Pyrex is back in the game
Team blog for the Southern California Python Interest Group
Diane Trout talked about her experiences with Trac, an integrated wiki/issue tracker/source code browser/interface to revision control systems. The chief virtue of Trac is that it's written in Python. The other chief virtue is that it looks good, which may be the reason why it's starting to get traction (pardon the pun) in different open souce projects -- and here we have to mention Django, which uses Trac in the Code section of its Web site. The Django repository site is a good example of how attractive and polished a Trac site can be.
Diane also said the setup of Trac was relatively easy.
Trac supports Subversion out of the box, but Darcs can also be integrated into it, as Diane showed us. The guy who integrated Darcs is the same guy who wrote Tailor, a Python package that knows how to migrate changesets among tons of revision control systems.
Another nice thing about Trac is that it allows you to easily link from a bug description into the source code referenced by that bug. For example, to link to the README file, simply include source:README in your bug description. The reverse is also true, i.e. you can reference bug numbers when in your code check-in comments -- for example, to reference bug number 23, simply include #23 or ticket:23 in your commit comments. Here is more information on specific Trac Wiki formatting rules.
Diane also mentioned TestOOB, which is a unit test tool that extends the default unittest module with things such as HTML/XML output and colored console output. The thing that Diane found most useful was that, when run with --debug, testoob drops you into the PDB debugger when it encounters any test failures.
Titus Brown was next, and he talked about why he likes Darcs. Darcs is a distributed revision control system with some solid math theory behind it. All working copies of Darcs are full repositories, and you can easily sync repositories by means of 'push' and 'pull' commands. Patches can be sent from one developer to another via email, and the repositories can very easily be made available in a read-only format by simply making them accessible through the Web, for example by putting them somewhere under the DocumentRoot directory of your Apache web server (in fact, this was one of the main reasons why Titus switched from CVS to Darcs).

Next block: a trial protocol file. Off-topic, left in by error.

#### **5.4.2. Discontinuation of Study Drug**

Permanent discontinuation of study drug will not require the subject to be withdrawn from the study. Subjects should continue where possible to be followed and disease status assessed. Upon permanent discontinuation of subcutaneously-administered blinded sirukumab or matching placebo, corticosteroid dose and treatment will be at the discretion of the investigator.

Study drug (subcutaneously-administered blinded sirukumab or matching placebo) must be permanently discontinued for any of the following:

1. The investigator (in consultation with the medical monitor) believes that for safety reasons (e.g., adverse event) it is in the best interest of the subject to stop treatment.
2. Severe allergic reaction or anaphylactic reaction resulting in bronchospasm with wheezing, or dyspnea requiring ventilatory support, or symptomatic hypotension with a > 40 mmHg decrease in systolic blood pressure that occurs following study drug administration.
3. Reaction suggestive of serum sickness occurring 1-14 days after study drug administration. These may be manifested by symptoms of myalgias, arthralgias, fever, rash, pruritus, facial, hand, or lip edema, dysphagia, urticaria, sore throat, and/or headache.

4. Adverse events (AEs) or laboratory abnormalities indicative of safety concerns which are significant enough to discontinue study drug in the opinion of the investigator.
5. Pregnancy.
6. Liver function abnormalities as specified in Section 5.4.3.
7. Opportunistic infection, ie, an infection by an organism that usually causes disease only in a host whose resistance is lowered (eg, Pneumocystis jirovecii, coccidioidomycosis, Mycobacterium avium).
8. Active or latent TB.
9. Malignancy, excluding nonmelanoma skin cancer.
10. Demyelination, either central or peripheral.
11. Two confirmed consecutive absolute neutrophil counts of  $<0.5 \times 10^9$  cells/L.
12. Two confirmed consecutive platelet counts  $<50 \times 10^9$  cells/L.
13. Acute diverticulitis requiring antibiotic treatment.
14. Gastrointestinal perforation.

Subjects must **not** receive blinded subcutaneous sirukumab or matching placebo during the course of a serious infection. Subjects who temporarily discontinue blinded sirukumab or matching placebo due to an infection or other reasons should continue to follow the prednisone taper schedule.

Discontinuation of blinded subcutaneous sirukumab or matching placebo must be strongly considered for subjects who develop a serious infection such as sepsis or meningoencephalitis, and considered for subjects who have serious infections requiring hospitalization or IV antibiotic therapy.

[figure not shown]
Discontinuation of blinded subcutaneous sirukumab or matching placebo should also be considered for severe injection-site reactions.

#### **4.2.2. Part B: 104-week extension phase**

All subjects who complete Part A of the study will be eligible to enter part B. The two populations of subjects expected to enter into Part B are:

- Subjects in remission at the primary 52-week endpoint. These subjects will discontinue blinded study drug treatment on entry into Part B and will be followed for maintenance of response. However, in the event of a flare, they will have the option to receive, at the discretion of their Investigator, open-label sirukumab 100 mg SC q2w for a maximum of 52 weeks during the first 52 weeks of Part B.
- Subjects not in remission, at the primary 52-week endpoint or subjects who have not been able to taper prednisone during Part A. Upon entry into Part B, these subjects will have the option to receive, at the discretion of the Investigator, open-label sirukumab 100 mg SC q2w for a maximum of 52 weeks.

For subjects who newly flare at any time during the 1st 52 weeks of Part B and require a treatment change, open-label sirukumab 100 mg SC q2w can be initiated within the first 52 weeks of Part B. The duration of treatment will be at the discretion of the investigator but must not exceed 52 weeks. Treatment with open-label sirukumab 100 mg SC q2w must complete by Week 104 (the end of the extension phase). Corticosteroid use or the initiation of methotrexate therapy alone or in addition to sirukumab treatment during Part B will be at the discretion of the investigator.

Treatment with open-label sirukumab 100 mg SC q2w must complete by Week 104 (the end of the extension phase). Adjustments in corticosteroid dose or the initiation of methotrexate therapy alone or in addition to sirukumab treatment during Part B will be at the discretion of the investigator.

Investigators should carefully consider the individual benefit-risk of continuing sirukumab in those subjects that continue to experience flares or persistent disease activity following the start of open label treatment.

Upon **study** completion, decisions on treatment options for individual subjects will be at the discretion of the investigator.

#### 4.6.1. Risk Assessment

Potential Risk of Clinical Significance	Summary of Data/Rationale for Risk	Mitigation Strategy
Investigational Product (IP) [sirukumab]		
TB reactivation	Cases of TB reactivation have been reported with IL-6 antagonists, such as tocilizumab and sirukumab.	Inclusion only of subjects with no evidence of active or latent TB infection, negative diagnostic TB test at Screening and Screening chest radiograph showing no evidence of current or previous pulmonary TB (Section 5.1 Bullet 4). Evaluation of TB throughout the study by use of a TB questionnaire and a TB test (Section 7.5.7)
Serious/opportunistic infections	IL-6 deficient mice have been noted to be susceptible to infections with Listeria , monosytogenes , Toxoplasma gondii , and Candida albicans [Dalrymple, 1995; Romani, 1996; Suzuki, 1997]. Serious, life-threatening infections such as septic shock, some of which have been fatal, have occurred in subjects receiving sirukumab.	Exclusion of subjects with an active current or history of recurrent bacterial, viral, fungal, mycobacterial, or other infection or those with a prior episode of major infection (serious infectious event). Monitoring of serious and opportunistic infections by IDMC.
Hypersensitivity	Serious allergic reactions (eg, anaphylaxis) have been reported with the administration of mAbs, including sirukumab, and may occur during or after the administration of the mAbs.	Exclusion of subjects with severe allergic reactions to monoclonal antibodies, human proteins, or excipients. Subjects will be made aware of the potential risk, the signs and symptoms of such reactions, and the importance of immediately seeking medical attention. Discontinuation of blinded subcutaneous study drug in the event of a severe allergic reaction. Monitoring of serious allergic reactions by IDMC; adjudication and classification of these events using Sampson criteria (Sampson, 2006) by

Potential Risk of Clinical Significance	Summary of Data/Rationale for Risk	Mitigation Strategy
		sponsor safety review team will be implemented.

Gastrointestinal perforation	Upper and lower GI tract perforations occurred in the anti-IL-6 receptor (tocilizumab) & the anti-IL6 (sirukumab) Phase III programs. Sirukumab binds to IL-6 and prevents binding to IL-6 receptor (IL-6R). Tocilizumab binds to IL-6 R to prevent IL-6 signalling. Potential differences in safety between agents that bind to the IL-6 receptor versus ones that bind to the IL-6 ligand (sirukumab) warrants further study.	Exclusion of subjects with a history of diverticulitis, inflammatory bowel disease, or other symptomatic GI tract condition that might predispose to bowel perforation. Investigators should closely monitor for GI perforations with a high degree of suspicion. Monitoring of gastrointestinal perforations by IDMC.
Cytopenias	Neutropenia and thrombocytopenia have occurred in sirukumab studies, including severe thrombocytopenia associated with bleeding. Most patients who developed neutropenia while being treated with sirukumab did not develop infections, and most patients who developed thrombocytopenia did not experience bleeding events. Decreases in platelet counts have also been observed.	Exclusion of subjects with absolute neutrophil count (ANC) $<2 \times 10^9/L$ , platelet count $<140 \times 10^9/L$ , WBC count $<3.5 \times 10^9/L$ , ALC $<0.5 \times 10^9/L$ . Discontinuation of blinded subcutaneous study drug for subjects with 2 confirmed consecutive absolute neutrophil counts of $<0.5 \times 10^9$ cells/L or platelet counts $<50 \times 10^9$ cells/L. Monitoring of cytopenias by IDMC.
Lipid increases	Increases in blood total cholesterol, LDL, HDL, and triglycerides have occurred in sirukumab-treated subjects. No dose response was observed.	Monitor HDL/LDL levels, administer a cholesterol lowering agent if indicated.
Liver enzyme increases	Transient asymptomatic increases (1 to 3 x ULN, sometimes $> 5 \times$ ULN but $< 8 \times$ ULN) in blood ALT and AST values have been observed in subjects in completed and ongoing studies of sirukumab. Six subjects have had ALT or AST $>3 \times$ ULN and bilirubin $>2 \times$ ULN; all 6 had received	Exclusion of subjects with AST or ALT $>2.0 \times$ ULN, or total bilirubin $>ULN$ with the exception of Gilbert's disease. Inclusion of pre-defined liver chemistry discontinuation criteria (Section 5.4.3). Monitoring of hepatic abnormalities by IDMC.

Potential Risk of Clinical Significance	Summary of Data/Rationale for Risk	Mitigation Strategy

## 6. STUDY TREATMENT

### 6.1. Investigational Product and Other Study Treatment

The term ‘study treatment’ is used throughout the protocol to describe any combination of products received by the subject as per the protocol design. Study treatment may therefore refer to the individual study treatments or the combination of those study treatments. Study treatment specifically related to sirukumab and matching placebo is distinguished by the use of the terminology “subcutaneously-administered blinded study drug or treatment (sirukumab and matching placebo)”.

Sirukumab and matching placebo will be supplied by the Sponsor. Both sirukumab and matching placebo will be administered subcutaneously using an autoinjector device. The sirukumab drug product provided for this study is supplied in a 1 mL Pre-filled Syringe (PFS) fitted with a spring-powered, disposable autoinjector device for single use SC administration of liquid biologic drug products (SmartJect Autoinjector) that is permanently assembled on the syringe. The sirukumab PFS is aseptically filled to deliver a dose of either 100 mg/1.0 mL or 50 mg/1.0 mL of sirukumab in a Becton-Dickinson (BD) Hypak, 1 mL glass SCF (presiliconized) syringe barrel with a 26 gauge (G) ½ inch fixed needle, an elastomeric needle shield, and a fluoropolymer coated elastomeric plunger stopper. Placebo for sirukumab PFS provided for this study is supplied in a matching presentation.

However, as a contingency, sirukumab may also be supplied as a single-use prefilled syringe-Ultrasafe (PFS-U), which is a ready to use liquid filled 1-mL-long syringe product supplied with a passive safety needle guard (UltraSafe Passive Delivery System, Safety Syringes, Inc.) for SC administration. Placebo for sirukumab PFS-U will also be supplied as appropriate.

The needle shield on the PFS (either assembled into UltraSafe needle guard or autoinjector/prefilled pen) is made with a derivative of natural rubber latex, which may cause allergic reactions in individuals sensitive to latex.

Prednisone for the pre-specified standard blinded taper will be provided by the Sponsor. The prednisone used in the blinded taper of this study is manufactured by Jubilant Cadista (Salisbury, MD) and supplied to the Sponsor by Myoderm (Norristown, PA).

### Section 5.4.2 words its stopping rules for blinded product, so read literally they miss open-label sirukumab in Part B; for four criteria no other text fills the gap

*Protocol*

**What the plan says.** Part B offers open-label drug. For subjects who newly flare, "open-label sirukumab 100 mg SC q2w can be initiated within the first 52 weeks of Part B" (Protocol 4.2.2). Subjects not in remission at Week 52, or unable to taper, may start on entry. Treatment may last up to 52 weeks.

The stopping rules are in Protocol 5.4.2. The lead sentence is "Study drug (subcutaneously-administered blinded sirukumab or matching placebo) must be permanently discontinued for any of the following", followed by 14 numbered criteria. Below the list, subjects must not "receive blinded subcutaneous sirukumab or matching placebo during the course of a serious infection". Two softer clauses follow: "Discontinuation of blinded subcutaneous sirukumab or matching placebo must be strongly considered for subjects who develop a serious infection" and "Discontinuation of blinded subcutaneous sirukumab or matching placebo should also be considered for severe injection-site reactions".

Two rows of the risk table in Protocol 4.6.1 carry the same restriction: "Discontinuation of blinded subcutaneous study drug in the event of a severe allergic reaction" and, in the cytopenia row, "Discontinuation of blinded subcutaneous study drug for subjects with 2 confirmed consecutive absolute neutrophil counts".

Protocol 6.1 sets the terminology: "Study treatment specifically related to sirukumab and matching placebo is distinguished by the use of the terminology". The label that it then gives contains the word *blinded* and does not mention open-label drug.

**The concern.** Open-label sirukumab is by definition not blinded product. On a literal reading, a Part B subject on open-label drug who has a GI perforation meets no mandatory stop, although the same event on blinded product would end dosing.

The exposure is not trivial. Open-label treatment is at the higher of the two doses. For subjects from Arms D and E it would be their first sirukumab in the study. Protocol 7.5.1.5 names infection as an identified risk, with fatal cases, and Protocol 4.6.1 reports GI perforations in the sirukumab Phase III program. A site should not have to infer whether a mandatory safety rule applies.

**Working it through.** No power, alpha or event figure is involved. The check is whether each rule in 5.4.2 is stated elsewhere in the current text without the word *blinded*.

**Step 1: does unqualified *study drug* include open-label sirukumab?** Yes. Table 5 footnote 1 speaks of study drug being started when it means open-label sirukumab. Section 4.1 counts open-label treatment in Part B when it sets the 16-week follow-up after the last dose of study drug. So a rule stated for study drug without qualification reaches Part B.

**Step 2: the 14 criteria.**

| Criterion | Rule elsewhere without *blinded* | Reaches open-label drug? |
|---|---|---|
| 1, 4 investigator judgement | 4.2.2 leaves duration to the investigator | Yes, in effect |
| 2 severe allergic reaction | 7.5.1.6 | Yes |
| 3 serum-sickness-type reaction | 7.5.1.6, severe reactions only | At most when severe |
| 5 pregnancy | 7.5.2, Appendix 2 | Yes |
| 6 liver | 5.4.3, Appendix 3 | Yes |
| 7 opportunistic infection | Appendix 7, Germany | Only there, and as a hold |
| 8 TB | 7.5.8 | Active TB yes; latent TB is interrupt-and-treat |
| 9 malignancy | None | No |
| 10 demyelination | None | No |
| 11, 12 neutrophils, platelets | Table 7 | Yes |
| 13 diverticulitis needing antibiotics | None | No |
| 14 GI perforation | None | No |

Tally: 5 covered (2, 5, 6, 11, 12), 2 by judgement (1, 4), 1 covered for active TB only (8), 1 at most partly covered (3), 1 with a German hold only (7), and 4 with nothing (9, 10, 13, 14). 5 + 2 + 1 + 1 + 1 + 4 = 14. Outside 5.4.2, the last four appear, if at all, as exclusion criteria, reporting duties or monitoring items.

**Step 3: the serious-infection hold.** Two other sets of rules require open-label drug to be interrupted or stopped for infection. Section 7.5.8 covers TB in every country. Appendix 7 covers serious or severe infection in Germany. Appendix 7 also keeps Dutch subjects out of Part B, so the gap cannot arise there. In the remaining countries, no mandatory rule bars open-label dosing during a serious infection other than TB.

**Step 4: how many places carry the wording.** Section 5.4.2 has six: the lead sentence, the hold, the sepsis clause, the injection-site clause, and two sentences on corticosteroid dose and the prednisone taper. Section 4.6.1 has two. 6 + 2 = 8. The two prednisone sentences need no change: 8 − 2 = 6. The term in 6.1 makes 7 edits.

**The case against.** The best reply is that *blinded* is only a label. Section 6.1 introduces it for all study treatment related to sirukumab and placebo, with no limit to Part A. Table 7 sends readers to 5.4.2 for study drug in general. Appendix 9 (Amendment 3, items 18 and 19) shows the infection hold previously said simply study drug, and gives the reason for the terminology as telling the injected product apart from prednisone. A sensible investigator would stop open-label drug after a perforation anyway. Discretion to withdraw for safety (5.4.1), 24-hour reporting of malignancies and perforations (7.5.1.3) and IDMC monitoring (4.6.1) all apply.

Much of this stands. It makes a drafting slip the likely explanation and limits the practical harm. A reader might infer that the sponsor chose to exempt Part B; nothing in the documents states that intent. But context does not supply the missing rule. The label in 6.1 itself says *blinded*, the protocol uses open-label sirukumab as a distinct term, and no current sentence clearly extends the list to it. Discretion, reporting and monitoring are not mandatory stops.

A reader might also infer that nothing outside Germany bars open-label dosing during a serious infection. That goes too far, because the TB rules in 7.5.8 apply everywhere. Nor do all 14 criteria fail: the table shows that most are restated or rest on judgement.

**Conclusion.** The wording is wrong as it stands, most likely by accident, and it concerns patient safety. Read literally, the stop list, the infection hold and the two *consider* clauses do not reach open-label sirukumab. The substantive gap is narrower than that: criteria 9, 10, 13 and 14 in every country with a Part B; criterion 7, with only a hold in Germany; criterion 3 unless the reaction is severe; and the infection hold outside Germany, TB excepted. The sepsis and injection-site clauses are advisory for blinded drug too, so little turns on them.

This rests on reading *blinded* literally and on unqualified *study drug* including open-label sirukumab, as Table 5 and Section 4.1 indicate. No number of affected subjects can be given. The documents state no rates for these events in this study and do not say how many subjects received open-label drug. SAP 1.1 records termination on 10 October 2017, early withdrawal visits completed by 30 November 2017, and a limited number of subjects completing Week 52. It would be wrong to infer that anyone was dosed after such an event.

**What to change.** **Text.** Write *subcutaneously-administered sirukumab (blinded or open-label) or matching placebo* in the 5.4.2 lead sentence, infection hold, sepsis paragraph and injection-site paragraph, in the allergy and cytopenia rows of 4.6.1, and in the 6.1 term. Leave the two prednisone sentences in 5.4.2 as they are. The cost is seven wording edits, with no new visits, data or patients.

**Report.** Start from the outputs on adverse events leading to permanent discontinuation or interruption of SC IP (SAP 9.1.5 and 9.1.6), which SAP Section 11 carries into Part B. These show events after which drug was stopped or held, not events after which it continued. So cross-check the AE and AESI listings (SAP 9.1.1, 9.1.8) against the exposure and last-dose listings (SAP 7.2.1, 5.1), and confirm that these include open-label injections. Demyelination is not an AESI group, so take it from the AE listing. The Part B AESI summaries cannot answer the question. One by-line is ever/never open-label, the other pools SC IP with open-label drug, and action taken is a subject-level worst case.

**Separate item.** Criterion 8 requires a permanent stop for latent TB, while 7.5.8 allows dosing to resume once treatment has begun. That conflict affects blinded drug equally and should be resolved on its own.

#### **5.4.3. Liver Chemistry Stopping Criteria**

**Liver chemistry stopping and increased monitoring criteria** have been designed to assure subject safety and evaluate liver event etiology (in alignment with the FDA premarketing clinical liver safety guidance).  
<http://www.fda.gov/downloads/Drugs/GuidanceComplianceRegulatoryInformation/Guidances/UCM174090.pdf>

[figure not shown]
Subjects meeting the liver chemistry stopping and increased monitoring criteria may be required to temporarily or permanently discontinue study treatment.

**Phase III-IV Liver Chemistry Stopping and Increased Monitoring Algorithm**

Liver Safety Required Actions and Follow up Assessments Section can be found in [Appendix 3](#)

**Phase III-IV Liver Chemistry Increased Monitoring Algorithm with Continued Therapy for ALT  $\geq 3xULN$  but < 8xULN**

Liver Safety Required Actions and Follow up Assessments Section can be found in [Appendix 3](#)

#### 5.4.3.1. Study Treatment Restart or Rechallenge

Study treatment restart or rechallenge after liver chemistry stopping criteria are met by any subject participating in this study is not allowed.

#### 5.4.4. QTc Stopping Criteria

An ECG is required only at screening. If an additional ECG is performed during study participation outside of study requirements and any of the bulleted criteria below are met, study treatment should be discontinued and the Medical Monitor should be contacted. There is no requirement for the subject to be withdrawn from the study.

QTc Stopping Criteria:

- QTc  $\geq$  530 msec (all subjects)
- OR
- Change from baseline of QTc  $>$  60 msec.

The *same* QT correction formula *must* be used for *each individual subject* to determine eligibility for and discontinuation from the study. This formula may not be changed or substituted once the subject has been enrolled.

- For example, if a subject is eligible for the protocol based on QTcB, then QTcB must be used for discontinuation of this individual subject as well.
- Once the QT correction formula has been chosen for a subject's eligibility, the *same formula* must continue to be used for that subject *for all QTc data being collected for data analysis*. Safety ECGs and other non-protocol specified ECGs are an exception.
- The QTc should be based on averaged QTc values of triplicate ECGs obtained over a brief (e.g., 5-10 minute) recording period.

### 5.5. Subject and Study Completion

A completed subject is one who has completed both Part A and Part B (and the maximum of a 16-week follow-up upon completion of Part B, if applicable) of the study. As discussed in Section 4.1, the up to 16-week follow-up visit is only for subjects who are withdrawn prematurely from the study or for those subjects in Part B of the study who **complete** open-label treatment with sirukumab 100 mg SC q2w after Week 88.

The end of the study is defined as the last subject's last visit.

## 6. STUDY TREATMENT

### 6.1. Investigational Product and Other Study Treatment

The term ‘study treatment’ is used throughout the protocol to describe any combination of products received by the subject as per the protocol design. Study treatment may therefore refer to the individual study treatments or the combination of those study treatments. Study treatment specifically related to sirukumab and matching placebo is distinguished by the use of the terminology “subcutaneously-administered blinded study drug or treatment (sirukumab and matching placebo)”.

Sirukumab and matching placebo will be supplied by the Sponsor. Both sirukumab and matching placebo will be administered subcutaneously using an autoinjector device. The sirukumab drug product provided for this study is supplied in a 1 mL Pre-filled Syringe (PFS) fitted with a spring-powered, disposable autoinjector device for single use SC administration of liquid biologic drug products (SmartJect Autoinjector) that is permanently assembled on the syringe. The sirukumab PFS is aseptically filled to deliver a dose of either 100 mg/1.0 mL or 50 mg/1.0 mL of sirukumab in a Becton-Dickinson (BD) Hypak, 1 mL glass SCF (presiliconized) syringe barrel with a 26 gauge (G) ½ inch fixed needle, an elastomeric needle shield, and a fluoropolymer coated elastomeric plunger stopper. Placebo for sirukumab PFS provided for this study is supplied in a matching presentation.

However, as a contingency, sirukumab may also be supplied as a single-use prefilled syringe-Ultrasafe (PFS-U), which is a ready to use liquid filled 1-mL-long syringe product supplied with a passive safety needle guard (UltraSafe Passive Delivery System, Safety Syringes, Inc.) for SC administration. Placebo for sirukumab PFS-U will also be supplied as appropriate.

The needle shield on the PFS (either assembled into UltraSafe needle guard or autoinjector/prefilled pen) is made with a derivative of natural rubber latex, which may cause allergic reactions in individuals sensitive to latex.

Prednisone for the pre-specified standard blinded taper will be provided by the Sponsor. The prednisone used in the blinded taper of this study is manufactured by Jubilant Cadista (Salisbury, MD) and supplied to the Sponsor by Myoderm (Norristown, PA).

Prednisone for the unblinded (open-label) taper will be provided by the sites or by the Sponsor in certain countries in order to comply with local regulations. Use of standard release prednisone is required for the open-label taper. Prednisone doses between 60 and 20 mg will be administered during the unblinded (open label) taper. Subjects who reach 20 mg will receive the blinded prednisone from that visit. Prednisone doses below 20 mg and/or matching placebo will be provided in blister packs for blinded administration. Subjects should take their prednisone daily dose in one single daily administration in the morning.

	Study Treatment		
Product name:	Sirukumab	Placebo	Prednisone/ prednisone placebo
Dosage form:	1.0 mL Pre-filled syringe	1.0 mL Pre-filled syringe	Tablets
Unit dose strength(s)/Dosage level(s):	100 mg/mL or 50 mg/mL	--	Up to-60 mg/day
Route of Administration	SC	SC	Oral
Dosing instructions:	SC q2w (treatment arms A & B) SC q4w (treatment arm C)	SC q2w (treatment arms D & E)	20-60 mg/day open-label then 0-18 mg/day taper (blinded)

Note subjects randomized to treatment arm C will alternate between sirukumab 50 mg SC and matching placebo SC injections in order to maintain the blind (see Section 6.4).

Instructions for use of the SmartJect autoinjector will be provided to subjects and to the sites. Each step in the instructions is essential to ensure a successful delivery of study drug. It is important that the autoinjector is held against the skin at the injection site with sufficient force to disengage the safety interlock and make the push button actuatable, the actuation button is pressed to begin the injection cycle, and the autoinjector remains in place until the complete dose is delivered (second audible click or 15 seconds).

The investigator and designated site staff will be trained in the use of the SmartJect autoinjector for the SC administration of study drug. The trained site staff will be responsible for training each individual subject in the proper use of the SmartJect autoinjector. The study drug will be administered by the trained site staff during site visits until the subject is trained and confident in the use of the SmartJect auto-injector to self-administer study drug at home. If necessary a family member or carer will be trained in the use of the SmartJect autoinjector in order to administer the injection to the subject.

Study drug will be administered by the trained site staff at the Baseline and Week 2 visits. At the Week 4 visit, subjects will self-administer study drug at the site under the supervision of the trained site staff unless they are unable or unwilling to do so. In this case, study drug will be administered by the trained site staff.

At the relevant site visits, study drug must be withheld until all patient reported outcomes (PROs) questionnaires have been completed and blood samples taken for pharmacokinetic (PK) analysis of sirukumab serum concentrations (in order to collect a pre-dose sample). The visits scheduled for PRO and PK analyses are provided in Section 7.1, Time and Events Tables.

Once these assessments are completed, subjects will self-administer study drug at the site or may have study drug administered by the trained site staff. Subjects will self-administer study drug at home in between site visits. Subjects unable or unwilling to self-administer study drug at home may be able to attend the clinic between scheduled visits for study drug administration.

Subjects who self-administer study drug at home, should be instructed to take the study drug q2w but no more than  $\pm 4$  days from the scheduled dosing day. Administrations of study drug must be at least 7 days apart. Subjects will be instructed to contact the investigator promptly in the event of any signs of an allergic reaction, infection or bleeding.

One minor Darcs annoyance is the difficulty to install from source (installing from binary is obviously no problem, assuming a binary exists for your distribution). Darcs is written in Haskell, so the Glasgow Haskell Compiler is required, and if you wish to install Haskell from source, you have a boot-strapping problem, because Haskell is written in itself.
Had some commentary about how nice Darcs would be for people managing projects with users on more than one site, with subtle changes in the configuration at each site. Each site would have its own darcs repository, along with the main one. Patch the main repository or an individual site, and then cherry-pick the changes to distribute to all. Very clean.
The next meeting will be at USC again. Here are some topics for our next meetings:
PIL overview (Brian Leair)
matplotlib tutorial (Diane Trout)
metakit overview (Howard Golden)
twill presentation (Titus Brown)
Selenium tutorial (Grig Gheorghiu)